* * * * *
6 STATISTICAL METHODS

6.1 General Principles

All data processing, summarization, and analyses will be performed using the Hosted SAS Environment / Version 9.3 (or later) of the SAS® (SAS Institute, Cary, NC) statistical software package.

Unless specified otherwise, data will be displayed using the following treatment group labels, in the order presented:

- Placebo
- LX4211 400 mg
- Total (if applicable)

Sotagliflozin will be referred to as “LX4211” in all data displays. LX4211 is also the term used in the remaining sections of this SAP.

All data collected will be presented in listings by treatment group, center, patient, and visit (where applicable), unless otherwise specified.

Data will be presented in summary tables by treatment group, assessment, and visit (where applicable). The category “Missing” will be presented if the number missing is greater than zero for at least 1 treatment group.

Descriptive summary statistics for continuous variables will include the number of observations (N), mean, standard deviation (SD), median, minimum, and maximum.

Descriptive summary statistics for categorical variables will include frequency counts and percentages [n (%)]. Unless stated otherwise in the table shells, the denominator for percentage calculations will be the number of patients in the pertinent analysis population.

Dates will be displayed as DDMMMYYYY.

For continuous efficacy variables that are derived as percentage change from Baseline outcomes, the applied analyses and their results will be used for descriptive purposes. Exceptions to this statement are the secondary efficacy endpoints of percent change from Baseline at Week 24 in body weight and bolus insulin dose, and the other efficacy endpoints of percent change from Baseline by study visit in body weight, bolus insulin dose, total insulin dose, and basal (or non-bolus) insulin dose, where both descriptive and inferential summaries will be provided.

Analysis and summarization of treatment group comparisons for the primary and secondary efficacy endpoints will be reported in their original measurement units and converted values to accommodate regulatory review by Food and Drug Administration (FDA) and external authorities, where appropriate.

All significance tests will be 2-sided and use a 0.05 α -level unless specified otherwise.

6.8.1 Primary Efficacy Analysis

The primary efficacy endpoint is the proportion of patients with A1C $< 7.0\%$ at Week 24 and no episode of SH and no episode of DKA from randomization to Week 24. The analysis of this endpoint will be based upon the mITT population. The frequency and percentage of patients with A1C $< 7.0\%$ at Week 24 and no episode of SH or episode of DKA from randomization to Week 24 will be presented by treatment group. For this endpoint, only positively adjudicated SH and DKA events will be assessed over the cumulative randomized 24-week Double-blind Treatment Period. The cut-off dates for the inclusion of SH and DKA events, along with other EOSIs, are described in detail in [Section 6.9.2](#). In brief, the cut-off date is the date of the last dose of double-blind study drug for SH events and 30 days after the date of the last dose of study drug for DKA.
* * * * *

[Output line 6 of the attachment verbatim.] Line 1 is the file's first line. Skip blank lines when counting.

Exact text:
- LX4211 400 mg